Treatment for kidney cancer depends on its characteristics and stage, as well as on the patient’s overall health, preferences, and goals. Our team will work with you to determine the best treatment strategy for your cancer.
Approximately 80% of kidney cancers are detected by chance during a treatment or diagnostic (imaging) test for another health problem. These tumors are often so small – less than 1.5 inches – that they don’t require immediate treatment. Often this presents a dilemma as to whether it’s a benign tumor, a cancer that urgently needs surgery, or one that can simply be watched. Through the use of state-of-the-art imaging technologies such as multi-parametric MRI, UT Southwestern researchers in Radiology in collaboration with researchers in the Urology Department have developed novel protocols to closely monitor select patients with small kidney tumors and avoid unnecessary surgeries.
*Did You Know – 30% of small kidney tumors never grow. When they do, it’s typically no more than one-tenth of an inch per year.
Surgery to remove the tumor(s) is typically the first step in treating kidney cancer. When appropriate, we use robotic surgery in addition to traditional “open” surgical procedures. At UT Southwestern, we operate one of the top robotic kidney surgery programs in the country led by fellowship-trained urologists trained in the latest surgical approaches. Robotic surgery offers many benefits, including:
- Smaller incisions
- Less pain and scarring
- Shorter recovery time
- Ability to save more of the kidney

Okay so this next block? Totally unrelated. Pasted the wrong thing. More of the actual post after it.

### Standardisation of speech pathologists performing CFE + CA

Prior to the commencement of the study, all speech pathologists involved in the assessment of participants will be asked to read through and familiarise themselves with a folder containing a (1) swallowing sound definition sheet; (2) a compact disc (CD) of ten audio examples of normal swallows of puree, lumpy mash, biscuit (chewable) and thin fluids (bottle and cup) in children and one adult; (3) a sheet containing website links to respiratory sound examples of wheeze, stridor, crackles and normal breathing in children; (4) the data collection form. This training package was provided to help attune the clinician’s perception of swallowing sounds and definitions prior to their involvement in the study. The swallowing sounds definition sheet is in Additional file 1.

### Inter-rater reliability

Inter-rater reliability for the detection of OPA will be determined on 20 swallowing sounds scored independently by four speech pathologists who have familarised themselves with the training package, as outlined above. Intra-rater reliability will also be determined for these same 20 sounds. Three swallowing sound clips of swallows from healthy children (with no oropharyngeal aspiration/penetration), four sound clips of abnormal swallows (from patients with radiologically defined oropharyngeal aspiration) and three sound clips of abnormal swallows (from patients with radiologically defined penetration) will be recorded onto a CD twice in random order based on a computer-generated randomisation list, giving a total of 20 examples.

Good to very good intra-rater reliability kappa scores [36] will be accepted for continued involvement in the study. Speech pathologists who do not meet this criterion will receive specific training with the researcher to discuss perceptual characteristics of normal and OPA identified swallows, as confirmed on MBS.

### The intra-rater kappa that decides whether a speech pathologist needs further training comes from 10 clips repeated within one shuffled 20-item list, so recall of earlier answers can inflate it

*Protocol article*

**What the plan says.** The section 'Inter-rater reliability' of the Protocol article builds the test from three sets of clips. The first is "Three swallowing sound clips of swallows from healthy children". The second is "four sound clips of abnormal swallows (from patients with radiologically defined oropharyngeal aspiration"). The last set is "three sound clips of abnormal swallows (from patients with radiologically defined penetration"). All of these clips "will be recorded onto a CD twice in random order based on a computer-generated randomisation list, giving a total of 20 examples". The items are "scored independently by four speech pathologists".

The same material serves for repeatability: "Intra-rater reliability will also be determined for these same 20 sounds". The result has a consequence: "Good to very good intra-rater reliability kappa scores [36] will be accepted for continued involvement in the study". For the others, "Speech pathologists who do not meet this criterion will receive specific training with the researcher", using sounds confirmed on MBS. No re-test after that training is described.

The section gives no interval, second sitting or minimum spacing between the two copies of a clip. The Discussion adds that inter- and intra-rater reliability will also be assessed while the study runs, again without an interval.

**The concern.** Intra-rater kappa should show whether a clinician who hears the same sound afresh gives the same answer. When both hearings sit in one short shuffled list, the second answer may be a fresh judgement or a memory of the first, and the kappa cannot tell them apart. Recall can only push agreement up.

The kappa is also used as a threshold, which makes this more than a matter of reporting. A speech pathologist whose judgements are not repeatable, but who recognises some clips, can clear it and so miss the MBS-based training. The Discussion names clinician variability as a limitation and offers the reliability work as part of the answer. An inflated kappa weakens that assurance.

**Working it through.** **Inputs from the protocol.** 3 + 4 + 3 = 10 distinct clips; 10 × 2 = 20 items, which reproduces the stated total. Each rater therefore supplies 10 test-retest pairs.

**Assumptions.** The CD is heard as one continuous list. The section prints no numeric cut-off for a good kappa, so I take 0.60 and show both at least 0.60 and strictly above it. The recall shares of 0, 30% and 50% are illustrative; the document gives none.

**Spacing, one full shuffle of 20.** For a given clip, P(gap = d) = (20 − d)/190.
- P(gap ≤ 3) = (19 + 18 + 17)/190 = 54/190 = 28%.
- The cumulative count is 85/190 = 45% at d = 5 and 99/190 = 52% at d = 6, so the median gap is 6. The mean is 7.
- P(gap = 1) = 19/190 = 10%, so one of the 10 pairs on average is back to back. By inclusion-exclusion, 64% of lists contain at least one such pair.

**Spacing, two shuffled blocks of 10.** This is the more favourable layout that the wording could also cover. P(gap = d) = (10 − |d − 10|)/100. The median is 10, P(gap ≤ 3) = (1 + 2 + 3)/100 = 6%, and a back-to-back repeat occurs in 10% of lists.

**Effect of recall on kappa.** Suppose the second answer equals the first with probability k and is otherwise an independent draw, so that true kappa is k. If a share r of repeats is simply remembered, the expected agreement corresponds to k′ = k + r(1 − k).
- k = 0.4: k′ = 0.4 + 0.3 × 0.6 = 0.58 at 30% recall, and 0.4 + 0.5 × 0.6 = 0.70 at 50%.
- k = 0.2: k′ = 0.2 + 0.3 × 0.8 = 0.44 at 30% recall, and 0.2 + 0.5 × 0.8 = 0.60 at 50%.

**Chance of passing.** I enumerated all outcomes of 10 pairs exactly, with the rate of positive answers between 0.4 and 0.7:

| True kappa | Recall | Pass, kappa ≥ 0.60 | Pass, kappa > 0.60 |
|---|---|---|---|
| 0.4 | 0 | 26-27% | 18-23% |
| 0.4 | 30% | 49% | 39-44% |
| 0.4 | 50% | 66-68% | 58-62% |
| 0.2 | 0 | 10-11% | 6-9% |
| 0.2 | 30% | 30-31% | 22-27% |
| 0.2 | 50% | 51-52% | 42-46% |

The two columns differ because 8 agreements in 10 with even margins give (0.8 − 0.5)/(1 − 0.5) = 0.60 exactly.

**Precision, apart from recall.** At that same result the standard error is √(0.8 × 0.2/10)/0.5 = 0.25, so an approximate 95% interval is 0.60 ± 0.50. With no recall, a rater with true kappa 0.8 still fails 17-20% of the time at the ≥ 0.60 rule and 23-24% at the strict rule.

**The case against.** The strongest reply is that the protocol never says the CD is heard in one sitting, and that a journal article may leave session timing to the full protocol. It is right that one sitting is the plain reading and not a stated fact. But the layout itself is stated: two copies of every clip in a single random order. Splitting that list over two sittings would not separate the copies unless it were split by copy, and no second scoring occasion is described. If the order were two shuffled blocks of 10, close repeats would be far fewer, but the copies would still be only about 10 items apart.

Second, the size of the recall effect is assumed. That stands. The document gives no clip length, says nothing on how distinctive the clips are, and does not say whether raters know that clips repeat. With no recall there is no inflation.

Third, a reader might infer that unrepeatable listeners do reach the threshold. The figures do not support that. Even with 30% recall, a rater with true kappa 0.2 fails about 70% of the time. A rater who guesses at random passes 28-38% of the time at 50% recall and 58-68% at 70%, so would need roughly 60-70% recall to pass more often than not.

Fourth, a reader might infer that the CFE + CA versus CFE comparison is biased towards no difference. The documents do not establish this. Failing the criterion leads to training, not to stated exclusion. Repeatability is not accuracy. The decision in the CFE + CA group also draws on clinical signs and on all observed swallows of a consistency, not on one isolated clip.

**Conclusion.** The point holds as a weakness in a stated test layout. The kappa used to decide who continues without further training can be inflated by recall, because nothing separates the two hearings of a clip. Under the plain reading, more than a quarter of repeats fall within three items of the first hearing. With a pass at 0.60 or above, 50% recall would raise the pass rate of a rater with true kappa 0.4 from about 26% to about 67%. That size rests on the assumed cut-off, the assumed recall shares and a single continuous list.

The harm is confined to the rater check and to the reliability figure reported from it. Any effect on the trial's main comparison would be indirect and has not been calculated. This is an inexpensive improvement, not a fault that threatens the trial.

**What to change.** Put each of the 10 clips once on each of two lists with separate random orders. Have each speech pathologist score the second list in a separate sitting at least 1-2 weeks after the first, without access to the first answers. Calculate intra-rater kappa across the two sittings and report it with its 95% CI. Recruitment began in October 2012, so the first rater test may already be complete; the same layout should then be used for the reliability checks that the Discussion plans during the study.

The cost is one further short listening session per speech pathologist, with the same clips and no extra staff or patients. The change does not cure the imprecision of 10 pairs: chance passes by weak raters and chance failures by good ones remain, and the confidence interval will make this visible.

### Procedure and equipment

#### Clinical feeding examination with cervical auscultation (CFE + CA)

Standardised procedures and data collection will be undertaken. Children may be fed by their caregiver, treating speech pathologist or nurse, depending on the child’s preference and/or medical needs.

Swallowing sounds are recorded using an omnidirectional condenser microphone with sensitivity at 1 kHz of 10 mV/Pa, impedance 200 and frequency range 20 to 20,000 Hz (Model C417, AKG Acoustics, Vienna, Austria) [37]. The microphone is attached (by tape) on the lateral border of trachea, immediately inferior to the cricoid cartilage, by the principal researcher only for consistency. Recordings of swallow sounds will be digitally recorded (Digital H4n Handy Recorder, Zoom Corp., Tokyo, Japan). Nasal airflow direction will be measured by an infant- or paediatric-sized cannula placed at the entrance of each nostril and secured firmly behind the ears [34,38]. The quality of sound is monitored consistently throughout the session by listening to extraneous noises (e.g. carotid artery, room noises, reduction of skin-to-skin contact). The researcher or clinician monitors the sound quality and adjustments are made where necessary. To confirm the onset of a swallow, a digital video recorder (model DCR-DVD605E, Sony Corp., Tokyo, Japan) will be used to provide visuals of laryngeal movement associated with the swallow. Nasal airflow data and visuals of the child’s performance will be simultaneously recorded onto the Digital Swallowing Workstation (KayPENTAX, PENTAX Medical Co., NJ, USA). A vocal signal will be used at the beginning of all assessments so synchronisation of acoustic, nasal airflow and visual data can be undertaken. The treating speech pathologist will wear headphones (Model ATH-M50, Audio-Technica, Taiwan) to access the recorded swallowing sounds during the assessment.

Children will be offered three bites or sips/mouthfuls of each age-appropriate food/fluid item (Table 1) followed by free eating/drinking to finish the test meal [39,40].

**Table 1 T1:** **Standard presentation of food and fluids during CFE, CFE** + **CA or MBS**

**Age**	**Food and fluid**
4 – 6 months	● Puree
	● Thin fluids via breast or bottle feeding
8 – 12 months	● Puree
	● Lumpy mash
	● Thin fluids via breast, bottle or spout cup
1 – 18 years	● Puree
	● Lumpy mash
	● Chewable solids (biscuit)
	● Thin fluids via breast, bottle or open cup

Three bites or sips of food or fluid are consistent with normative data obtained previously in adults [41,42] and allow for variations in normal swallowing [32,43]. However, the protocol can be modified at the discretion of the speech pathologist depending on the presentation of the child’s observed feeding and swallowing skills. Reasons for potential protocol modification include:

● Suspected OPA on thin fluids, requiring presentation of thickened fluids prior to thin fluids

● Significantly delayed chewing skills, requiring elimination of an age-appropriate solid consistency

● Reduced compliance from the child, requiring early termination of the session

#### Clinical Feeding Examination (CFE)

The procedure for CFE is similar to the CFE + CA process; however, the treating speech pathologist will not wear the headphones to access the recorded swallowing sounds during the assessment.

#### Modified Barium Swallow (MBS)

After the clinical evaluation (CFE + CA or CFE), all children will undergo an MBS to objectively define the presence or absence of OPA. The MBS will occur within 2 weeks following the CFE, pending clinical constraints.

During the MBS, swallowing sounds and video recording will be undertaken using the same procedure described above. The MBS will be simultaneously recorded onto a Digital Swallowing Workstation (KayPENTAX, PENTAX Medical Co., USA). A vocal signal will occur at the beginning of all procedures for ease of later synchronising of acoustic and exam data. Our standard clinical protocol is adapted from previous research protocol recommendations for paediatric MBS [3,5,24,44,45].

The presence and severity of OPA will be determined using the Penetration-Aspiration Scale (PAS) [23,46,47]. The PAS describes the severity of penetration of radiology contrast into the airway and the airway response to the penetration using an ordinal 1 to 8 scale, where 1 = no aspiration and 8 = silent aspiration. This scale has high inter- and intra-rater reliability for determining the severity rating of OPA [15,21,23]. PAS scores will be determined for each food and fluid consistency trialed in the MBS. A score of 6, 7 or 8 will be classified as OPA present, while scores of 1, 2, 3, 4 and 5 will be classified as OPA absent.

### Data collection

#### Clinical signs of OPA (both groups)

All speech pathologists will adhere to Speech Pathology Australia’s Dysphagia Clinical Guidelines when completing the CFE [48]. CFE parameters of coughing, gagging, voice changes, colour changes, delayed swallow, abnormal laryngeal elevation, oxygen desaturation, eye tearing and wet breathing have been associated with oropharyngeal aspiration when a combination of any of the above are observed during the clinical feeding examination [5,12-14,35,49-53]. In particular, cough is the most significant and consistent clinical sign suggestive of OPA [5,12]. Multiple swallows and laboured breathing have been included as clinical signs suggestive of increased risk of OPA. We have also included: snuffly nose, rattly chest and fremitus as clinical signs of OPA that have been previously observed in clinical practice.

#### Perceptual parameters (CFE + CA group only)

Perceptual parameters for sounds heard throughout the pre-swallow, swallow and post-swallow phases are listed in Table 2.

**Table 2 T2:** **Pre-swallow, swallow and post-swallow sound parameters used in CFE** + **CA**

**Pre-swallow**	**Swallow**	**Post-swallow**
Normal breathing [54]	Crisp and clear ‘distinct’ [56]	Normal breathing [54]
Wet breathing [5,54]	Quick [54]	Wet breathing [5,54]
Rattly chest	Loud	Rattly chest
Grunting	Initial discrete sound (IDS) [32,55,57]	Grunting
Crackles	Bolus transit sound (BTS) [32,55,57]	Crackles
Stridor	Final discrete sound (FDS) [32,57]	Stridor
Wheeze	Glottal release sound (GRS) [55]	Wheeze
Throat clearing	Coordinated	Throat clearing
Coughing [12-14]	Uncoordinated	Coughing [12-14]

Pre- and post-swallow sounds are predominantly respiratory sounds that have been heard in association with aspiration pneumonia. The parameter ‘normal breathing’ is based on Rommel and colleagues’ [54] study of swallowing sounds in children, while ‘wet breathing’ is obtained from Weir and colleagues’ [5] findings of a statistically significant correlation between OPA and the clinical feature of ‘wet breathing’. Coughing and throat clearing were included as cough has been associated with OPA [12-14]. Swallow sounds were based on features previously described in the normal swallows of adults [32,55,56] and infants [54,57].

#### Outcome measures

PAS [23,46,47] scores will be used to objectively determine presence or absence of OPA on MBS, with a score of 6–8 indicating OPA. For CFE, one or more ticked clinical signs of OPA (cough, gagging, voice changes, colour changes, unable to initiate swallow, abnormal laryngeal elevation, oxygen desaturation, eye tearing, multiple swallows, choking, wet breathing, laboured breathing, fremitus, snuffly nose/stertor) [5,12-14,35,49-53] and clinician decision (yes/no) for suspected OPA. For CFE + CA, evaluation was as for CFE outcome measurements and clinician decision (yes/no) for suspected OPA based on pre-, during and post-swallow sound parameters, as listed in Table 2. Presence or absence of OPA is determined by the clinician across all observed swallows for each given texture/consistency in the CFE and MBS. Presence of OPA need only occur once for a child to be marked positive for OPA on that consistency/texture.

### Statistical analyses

Radiofrequency ablation (RFA) is another surgical procedure we employ in select cases to remove tumors. Guided by ultrasound or CT scans, surgeons use a long thin probe to apply high-energy radiowaves to the tumor(s), heating and destroying cancer cells. FRA is an outpatient procedure that offers a quick recovery time.
Surgery may not be an option for some patients. Ablative radiation can be used to target and kill cancer cells.
While conventional radiation does not work well in the treatment of kidney cancer, improved outcomes are observed with modern forms of radiation, such as stereotactic body radiation therapy (SAbR). By projecting highly-focused beams of radiation from many angles onto a tumor, lethal doses can be administered. The procedure is non-invasive and can treat tumors otherwise difficult to access.
Drug therapy is used to treat advanced kidney cancer – cancer that has metastasized – to slow or stop the growth of the disease. The two primary forms of drug therapy are targeted drugs and immunotherapy.
Targeted drug therapy involves blocking the growth or progression of cancer on a molecular level by interfering with specific parts of cells involved in tumor growth and progression. Targeted therapy blocks or modified molecules on or inside the cancer cells to alter the basic cell functions, such as cell division and death.
Immunotherapy involves resetting the immune system to attack and kill cancer cells, much in the same way it already recognizes bacteria and viruses. Immunotherapy is currently the most promising treatment to achieve a potential cure in kidney cancer patients who have advanced disease. Approximately 30-40% or patients respond to immunotherapy.